In his book Bishop Laise took these conclusions to their ultimate consequences. Not only was his own decision in conformity with the universal laws of the Church, but also the decisions of Episcopal Conferences to introduce a widespread practice of Communion in the hand were in violation of those laws. Bishop Laise’s courage in defending the Church’s legislation prompted the warm and respectful praise for him from Bishop Athanasius Schneider, in the preface he wrote for the Italian edition, now reproduced in translation in the American edition.
An ecclesiastical law can be temporarily suspended in a case of emergency. The assumption has been made that such is the case with the reception of Communion during the coronavirus pandemic, but at times this is done without an examination of the medical evidence. The universal Church established the practice of Communion on the tongue as the norm, and did this for a number of reasons. Since Communion in the hand was only introduced by ignoring these reasons, subsequent epidemics even before the coronavirus have provided occasions for trying to justify the violation of the Church’s universal laws, in the context of a contrary custom that was not in conformity with those laws, but which an effort is being made to legitimize by using the current pandemic.
The recent decision of the Minnesota bishops provides an example of the proper exercise of episcopal authority in another related context. Archbishop Viganò has pointed out that the national Episcopal Conferences have no authority to impose on individual bishops a policy of closing churches. The decision of the Minnesota bishops illustrates the fact that it is individual bishops, either by themselves or in groups, who interpret and apply the Church’s laws, and not national Episcopal Conferences when these go beyond the limits of their juridical authority. Episcopal Conferences did not have authority to make Communion in the hand a law, nor does that practice as a contrary custom legitimize the temporary suppression of Communion on the tongue, especially when medical assumptions for preventing disease through Communion in the hand are contradicted by the medical facts.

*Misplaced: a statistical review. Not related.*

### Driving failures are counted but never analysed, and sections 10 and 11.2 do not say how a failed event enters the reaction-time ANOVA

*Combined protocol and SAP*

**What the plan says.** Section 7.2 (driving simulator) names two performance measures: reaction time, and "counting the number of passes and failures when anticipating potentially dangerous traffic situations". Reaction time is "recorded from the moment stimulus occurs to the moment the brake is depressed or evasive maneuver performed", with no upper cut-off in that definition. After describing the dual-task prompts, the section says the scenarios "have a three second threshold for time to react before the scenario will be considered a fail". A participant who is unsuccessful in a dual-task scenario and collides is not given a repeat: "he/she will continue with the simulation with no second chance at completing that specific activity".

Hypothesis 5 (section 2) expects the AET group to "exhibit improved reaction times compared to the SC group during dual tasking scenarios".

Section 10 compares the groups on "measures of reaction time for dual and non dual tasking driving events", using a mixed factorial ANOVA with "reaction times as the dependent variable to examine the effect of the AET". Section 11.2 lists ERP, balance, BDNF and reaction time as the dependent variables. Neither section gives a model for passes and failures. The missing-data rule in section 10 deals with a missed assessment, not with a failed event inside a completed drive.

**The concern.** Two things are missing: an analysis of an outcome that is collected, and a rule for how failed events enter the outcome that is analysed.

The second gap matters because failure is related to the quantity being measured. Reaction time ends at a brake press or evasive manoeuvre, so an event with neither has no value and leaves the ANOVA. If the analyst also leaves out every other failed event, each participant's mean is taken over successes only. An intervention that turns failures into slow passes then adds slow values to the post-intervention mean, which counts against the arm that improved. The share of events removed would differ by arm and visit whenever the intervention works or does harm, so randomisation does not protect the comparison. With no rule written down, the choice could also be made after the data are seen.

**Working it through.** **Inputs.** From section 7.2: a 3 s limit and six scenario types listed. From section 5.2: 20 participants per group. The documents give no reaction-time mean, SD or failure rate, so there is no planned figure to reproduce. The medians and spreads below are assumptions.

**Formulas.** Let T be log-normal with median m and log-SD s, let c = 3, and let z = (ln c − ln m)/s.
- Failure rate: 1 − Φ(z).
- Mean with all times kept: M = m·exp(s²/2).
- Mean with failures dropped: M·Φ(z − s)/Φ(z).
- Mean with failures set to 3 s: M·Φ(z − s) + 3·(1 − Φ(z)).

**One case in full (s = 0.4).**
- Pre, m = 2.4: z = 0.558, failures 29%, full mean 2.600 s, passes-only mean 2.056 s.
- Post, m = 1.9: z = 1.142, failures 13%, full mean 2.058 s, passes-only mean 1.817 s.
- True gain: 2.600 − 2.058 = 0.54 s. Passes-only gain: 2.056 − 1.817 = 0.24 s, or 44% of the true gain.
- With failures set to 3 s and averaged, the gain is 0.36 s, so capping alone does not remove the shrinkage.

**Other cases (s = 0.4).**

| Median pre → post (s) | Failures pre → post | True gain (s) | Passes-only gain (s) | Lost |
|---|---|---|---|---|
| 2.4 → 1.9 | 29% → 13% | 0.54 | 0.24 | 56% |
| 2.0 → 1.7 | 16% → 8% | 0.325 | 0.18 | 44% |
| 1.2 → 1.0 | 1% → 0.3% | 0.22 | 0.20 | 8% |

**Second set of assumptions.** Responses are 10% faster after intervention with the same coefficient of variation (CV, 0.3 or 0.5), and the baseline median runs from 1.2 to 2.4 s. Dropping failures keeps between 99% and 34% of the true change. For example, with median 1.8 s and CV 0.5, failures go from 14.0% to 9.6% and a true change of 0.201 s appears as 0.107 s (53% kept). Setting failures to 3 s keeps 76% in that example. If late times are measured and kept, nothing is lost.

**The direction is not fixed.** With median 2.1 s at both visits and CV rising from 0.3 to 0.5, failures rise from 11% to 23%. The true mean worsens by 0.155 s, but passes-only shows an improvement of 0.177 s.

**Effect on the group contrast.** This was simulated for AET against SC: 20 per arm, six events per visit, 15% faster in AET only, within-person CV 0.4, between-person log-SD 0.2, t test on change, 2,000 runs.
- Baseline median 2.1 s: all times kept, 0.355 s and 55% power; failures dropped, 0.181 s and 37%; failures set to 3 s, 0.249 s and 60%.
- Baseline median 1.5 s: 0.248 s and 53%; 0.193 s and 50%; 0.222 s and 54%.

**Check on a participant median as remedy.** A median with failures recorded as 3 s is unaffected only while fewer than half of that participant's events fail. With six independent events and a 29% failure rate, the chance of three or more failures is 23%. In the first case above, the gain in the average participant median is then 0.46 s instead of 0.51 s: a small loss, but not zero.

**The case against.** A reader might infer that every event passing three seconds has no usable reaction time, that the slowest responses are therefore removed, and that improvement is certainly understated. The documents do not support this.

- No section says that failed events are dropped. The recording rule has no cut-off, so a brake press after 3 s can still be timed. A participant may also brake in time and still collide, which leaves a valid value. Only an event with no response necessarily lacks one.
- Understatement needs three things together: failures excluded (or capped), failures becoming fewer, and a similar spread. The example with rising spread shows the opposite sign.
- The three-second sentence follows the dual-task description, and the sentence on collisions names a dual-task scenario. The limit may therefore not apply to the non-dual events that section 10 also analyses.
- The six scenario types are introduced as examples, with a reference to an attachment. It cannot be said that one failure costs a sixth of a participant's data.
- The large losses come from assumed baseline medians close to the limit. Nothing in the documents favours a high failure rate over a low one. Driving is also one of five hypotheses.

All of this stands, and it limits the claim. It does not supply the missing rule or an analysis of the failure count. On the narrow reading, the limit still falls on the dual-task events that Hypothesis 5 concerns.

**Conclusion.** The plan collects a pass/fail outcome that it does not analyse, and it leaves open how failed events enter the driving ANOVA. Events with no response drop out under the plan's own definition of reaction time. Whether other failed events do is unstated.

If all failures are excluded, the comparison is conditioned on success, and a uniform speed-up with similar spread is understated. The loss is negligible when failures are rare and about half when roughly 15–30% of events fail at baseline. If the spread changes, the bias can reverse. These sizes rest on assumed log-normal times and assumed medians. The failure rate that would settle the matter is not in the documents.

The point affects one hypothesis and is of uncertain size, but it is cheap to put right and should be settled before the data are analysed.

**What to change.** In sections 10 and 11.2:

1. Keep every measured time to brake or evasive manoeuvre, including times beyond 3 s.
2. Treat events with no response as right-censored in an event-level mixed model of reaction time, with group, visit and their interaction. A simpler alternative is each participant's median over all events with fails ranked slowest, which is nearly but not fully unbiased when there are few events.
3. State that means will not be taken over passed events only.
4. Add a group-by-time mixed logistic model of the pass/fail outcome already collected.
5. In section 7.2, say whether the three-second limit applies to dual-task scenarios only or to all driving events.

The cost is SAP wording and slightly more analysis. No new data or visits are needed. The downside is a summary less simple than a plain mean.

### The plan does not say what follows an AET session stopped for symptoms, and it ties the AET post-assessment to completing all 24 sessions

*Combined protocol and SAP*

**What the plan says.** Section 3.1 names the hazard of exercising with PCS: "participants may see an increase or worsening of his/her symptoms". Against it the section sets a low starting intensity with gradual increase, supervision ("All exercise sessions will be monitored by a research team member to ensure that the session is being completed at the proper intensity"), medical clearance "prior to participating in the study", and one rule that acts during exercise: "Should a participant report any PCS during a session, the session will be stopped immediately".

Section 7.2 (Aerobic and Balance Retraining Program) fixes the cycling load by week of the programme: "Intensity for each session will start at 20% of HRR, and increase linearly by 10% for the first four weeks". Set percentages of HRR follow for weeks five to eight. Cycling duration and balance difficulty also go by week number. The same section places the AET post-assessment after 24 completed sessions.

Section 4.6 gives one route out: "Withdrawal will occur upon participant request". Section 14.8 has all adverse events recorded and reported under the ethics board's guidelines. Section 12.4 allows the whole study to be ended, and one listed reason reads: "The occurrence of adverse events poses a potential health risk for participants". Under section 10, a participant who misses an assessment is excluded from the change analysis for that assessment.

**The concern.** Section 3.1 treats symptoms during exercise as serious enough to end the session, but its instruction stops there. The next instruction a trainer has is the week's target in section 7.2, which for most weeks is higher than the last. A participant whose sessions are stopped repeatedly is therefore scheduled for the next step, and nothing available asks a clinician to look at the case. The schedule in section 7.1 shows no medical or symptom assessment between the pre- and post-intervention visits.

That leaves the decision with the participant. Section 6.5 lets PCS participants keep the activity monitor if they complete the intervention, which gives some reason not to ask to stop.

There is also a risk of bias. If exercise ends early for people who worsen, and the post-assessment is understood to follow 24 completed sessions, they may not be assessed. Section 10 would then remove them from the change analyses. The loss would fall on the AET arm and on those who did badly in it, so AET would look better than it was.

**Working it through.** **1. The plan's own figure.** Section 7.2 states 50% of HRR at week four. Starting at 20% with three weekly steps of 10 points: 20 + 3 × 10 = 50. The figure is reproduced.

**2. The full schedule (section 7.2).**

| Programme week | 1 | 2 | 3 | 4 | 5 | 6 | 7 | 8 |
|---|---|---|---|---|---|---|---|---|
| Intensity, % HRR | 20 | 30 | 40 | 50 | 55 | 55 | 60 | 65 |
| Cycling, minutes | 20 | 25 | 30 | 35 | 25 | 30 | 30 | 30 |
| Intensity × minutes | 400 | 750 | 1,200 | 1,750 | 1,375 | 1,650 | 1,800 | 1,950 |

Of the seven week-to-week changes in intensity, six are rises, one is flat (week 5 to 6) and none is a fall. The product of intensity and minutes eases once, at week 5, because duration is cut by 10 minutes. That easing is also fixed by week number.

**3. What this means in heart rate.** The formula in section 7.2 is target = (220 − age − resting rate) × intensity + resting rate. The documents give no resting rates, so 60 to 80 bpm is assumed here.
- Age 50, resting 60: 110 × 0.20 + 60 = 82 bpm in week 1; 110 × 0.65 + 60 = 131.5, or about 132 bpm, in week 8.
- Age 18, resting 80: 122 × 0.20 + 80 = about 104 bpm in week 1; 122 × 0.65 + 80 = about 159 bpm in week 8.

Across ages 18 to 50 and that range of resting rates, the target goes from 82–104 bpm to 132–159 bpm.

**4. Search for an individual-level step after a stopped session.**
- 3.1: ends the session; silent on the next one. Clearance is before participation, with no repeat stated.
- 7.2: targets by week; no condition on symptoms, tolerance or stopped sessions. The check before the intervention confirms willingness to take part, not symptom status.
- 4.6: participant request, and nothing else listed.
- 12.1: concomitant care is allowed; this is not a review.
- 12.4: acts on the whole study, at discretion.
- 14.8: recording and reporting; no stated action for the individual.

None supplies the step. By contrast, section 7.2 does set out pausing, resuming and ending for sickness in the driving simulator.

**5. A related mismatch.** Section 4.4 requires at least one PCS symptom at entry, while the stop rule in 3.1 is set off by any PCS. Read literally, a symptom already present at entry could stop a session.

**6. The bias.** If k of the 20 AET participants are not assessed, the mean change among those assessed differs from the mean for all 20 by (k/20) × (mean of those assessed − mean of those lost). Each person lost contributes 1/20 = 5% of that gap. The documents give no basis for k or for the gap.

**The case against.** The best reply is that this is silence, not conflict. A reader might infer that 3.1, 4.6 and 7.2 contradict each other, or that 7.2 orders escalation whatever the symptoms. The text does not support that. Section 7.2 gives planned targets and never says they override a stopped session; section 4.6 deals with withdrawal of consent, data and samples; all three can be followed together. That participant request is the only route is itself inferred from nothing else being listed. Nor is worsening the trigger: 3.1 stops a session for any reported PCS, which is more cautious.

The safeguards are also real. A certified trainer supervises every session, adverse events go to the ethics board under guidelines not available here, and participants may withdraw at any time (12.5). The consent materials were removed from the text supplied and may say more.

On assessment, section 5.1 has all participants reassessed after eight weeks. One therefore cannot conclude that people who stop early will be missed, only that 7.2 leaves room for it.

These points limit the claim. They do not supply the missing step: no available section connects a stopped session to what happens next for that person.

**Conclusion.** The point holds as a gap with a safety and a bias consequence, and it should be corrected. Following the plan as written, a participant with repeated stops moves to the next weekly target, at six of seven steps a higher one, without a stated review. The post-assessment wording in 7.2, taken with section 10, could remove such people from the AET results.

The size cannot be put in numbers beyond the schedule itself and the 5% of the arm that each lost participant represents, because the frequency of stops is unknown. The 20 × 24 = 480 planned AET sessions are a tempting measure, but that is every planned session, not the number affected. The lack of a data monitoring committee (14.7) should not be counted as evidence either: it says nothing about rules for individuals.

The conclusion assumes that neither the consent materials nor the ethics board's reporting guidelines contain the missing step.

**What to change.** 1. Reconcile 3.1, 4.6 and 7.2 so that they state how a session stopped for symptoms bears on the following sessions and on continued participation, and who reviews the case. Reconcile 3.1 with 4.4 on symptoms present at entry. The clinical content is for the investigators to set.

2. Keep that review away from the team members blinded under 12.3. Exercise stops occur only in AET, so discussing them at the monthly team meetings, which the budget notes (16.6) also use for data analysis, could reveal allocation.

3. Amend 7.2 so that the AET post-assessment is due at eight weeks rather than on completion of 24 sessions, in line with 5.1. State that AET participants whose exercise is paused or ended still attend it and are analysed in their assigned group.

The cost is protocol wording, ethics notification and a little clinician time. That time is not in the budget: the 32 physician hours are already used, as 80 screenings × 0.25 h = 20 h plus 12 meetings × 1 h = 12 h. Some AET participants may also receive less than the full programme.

The current pandemic is clearly a crisis that Divine Providence has allowed in order to show how the Church is divinely governed. In his encyclical Mystici Corporis, Pope Pius XII explained that the Church is guided on one hand by its hierarchical authority, and on the other hand by special graces that add to this juridical structure. What the faithful are witnessing today is that it is the Faith, and fidelity to traditional doctrine and discipline, that distinguish the voices within the hierarchy itself – those voices that deviate from the Church’s Tradition, and other voices among the bishops who defend it, preserving the Church’s traditional liturgical laws, and defending the rights of the Church within society at large. Hearing these latter voices within the hierarchy, the faithful who strive to adhere to Tradition find shepherds whom they know they can confidently follow and obey.